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Kenny shares rural economic growth strategies at national conference

Small communities may not have as many resources as metropolitan areas, but can still use available resources to grow.

This was the focus of Great Lakes Community Action Partnership (formerly WSOS Community Action Commission) Community Development Coordinator Ben Kenny’s presentation, "Economic Development in a Rural Community Action Agency," at the National Community Action Partnership Conference, Aug. 29-Sept. 1 in Philadelphia.

Kenny, who has worked in the field for more than 30 years, brought his experience to the conference workshop that included Rebecca Reynolds, executive director of Little Dixie Community Action in Hugo, Okla., to discuss rural economic development. He explained some of the community programming offered through GLCAP, including the Building Rural Prosperity project now underway in eight Ohio communities. Funded by a USDA Rural Community Development Initiative grant, the project involves aligning local government officials and business leaders to assess existing assets and create strategies for growth.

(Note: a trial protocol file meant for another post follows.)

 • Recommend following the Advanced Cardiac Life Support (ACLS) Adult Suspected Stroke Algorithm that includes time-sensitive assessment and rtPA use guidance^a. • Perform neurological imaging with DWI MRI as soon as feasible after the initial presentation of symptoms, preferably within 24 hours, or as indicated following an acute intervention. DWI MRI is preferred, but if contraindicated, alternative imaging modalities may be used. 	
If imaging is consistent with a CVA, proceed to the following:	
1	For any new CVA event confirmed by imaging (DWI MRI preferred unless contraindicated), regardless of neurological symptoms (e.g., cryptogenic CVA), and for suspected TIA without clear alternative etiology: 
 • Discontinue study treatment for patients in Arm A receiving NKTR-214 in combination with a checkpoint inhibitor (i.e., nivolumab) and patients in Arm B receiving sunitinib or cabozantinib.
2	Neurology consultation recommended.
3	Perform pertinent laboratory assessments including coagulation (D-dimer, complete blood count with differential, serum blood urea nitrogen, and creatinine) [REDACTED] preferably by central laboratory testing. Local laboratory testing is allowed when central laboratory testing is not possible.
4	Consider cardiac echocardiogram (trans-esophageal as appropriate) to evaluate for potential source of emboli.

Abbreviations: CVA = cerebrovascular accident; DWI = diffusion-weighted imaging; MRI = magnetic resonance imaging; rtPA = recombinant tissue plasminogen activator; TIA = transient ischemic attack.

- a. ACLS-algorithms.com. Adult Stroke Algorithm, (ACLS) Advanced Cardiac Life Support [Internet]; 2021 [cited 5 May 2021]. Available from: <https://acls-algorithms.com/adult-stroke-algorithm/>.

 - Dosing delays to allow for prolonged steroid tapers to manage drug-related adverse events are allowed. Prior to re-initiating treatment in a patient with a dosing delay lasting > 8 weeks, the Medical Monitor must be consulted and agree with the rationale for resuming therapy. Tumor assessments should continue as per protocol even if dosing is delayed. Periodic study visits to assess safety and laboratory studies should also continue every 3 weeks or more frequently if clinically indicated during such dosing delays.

"We aren’t necessarily talking about building readiness for potential large manufacturers to move into communities and provide employment," Kenny said.

Instead, building upon a diverse group of small businesses and manufacturers often provides the best opportunities for community growth.

"Most new jobs in rural communities are created by growth-oriented small businesses or small manufacturers — those that employ under 100 people," Kenny said.

Likewise, coordinating educational resources with business and industry helps communities develop plans for future workforce training, as well as making youth aware that employment opportunities exist in their own home towns.

Kenny also presented multiple strategies that are available to rural areas for growth. Community partners may fund, for example, a "maker space" that houses 3D printers, CNC machines, sewing machines and other tools available to the public for developing prototype designs, new fabrications and other uses.

"Even if there aren’t as many resources available in small rural communities, these communities can utilize creative options for promoting development," Kenny said.


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